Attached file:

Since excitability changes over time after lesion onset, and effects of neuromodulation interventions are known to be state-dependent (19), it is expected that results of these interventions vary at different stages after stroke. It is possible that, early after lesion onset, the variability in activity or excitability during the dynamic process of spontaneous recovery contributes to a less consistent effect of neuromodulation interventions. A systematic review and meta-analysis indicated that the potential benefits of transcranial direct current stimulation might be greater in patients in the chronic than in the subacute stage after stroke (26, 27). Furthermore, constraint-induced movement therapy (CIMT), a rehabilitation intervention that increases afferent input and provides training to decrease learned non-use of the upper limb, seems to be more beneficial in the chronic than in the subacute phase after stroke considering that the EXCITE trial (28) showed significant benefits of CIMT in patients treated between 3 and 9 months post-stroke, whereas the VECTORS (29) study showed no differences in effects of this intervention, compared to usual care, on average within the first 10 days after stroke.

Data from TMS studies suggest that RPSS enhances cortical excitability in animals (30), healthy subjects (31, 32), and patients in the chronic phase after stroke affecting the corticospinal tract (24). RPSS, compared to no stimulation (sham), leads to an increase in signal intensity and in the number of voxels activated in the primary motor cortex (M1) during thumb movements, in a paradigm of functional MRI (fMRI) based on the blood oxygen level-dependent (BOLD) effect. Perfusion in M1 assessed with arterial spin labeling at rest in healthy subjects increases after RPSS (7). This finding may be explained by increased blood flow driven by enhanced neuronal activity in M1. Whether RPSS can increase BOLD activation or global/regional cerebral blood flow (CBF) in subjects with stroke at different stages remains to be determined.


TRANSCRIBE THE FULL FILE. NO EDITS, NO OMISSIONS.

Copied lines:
Since excitability changes over time after lesion onset, and effects of neuromodulation interventions are known to be state-dependent (19), it is expected that results of these interventions vary at different stages after stroke. It is possible that, early after lesion onset, the variability in activity or excitability during the dynamic process of spontaneous recovery contributes to a less consistent effect of neuromodulation interventions. A systematic review and meta-analysis indicated that the potential benefits of transcranial direct current stimulation might be greater in patients in the chronic than in the subacute stage after stroke (26, 27). Furthermore, constraint-induced movement therapy (CIMT), a rehabilitation intervention that increases afferent input and provides training to decrease learned non-use of the upper limb, seems to be more beneficial in the chronic than in the subacute phase after stroke considering that the EXCITE trial (28) showed significant benefits of CIMT in patients treated between 3 and 9 months post-stroke, whereas the VECTORS (29) study showed no differences in effects of this intervention, compared to usual care, on average within the first 10 days after stroke.

Data from TMS studies suggest that RPSS enhances cortical excitability in animals (30), healthy subjects (31, 32), and patients in the chronic phase after stroke affecting the corticospinal tract (24). RPSS, compared to no stimulation (sham), leads to an increase in signal intensity and in the number of voxels activated in the primary motor cortex (M1) during thumb movements, in a paradigm of functional MRI (fMRI) based on the blood oxygen level-dependent (BOLD) effect. Perfusion in M1 assessed with arterial spin labeling at rest in healthy subjects increases after RPSS (7). This finding may be explained by increased blood flow driven by enhanced neuronal activity in M1. Whether RPSS can increase BOLD activation or global/regional cerebral blood flow (CBF) in subjects with stroke at different stages remains to be determined.